Hooked, an exhibition about addiction at Science Gallery in London

The new Science Gallery London at King’s College’s Guy’s campus opened its doors the 21th of September with Hooked, a multidisciplinary exhibit examining issues of addiction and recovery. Hooked analyses addiction as a fundamental risk of being a modern human and the addictive nature of new technology and social media. Leading voices on the science of addiction from King’s College London, including researchers from the Institute of Psychology, Psychiatry and Neuroscience (IoPPN), are featured into video installations, interactive artworks and immersive experiences. Visitors are asked to challenge the stigmas associated with addiction, consider addiction as a health issue and explore the different roads leading to recovery.    

Developed in association with people who have a lived experience of addiction, Hooked features established and up-and-coming artists and photographers from across the globe, including Rachel Maclean’s Feed Me, photographs from Olivia Locher’s Another Day on Earth series, Richard Billingham’s Tony Smoking Backwards, PlayStation and Jason Chopping, Melanie Manchot’s Twelve and Joachim Koester’s The Hashish Club.

“Addiction and recovery is a pressing issue that affects us all,” said Head of Programming Jen Wong “HOOKED explores this in an inclusive and socially engaged way, by weaving insights from art and science into a season that invites visitors to connect with provocative new ideas and consider their own attitudes towards addiction and addictive behaviors.”

“Hooked explores the issue of addiction in an engaging way, by weaving insights from art and science into a season that invites visitors to connect with provocative new ideas and consider their own attitudes towards addiction and addictive behaviors.”

HOOKED will run at the Science Gallery London from September 21 to January 6, 2019. For more information, visit london.sciencegallery.com

A decade of digital dependency

The average person in the UK spends more than a day a week online, according to “A decade of digital dependency”,
a new report released by Ofcom, the communications regulator in the UK.

According to the report, people in the UK spend on average online  24 hours a week, twice as long as 10 years ago, with one in five of all adults spending as much as 40 hours a week.

This is the result of the rise in use by those aged 16 to 24, who average 34.3 hours a week on the internet. For the first time, women are spending more time online than men. They spend half an hour a week longer online than men of the same age.

Ofcom associates the surge in time online to the rise of smartphones, now used by 78 percent of the population compared with just 17 percent in 2008, when the first iPhone was launched.

Fifteen percent said smartphones made them feel they were always at work, 54 percent admitted they interrupted face-to-face conversations with friends and family and 43 percent admitted spending too much time online.

More than a third felt stressed and “cut off” without their phone and 29 percent “lost without it”  and one in 10 said taking a break from their phone was “liberating” or made them more productive.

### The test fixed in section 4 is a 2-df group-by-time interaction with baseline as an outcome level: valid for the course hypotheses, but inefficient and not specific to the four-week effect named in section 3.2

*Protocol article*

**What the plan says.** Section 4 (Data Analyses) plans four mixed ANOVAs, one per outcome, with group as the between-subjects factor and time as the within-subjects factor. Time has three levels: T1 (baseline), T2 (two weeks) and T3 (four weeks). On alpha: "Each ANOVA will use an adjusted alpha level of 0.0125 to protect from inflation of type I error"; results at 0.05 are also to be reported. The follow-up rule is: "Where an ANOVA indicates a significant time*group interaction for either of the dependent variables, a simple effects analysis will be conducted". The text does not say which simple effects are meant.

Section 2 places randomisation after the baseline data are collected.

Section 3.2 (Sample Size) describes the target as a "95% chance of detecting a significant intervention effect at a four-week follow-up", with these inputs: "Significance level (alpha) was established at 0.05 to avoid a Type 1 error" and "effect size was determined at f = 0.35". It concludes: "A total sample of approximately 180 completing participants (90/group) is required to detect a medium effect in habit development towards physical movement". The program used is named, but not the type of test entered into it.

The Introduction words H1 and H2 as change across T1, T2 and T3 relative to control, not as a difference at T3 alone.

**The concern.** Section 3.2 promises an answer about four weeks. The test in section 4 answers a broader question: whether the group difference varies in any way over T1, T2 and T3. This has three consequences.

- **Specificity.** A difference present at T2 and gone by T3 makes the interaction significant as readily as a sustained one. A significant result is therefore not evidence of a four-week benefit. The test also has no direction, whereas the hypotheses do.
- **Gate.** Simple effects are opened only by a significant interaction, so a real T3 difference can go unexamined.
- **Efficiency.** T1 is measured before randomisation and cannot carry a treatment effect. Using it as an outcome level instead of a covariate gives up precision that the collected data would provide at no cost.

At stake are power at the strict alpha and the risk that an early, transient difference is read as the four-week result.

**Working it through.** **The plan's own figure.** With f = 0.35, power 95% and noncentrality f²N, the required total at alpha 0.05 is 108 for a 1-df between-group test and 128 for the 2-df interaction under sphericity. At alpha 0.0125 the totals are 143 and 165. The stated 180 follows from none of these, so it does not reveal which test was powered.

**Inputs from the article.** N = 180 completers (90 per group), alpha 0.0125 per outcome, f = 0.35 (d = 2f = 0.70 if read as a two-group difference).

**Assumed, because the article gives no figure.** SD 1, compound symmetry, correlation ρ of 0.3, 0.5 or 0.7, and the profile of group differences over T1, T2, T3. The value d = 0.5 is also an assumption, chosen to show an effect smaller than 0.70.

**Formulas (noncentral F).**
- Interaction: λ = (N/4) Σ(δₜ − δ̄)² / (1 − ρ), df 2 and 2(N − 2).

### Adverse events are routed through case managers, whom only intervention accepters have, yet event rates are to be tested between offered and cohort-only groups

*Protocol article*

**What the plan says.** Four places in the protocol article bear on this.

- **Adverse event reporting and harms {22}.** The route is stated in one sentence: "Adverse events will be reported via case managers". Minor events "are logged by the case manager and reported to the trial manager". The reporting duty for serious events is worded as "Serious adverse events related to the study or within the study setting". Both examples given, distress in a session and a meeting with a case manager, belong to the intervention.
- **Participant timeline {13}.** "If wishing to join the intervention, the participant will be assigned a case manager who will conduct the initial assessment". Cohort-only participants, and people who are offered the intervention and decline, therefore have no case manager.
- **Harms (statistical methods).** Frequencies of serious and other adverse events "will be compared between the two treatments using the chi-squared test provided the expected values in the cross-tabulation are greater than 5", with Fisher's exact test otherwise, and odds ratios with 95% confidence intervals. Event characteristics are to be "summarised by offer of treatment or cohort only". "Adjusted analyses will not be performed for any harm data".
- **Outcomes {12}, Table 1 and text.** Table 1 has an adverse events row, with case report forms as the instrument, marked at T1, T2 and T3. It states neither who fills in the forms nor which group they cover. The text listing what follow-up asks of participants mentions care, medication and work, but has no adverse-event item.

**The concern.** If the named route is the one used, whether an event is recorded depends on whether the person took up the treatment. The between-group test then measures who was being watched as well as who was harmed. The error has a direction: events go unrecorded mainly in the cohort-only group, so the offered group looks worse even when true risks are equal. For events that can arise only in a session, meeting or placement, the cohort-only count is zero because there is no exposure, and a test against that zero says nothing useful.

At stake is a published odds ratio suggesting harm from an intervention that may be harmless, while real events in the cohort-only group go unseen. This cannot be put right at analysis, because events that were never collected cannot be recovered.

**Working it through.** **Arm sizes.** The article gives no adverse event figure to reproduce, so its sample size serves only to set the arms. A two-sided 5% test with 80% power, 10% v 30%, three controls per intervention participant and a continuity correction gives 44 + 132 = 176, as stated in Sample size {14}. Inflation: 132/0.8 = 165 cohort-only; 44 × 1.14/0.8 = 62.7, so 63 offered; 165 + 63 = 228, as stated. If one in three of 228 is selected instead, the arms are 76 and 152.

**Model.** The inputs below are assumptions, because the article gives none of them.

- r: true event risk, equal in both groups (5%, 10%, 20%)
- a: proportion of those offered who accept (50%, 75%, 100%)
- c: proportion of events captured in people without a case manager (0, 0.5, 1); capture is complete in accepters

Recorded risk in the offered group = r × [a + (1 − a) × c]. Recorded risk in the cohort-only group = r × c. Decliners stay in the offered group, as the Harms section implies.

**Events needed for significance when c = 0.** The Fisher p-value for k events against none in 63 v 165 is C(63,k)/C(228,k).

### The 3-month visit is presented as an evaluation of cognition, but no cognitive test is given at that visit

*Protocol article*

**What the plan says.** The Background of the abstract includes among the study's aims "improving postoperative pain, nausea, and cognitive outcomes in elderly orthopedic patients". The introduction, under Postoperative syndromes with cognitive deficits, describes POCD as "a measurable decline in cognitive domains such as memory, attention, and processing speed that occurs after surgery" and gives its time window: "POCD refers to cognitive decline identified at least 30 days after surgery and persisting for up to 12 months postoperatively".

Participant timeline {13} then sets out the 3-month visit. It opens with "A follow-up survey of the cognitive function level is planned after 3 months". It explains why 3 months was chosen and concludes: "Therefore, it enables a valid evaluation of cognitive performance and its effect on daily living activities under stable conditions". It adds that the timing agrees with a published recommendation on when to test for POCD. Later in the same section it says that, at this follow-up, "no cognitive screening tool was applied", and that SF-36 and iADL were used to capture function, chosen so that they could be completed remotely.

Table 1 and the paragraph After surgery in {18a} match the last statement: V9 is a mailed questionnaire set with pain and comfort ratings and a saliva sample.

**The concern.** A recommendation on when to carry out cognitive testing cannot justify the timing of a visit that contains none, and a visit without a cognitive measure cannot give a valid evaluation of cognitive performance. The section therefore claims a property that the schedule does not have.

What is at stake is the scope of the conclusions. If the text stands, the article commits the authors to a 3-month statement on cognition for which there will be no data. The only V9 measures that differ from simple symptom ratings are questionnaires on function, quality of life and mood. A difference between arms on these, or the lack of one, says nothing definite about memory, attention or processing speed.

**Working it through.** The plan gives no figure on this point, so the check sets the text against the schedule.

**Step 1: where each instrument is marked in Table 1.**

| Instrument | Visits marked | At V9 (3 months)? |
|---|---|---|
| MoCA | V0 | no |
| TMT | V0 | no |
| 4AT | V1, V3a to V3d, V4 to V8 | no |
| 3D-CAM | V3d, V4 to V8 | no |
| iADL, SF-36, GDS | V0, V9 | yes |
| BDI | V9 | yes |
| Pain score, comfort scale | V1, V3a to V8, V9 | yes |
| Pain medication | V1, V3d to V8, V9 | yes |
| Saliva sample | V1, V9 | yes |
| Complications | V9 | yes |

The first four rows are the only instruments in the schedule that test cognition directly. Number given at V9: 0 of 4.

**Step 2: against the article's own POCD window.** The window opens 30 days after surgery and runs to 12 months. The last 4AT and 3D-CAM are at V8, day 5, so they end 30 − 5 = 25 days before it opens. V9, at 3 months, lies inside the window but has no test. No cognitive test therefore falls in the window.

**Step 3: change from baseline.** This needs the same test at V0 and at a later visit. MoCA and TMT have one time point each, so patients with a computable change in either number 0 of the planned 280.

Reactions to be unable to connect to the Internet

(graphics: ofcom.org.uk)

Almost half of adults said they would miss it more than TV (28 percent) and a desktop or laptop computer (10 percent), the opposite of ten years ago, when 52 percent said the TV was more important than the mobile phone (13 percent). Among 16 to 24-year-olds, 72 percent now say the smartphone is the device they would miss most.

Social media addiction increases the risk of ADHD

Nonstop notifications from social media websited cause young people to have problems to concentrate for long periods of time, researchers said.

“More frequent use of digital media may be associated with development of Attention Deficit Hyperactivity Disorder Symptoms,” said Professor of Preventative Medicine, Adam Leventhal of University of Southern California, in a study published in the Journal of the American Medical Association. 

Further research is needed to see whether the association is caused by social media alone but scientists suggested that the distraction and instant gratification  could aggravate the disorder.

The scientists asked 2,800 15 and 16-year-olds at 10 different schools in Los Angeles County to fill out surveys about ADHD symptoms and their social media use.

The ADHD survey asked students to evaluate whether they related to statements like “I’m easily distracted” or “I don’t listen when spoken to directly.”

The students also filled out a questionnaire ranking how often they used 14 different types of digital media, including social media sites, online games and streaming films. Students who already had ADHD symptoms were eliminated from the study. The remaining 2,600 students retook the same surveys several times over the next two years.The 495 teens who reported infrequent use of digital media had a 4.6 per cent chance of reporting ADHD symptoms. That figure almost doubled to 9.5 per cent for the 114 students who reported using seven of the 14 digital media platforms frequently.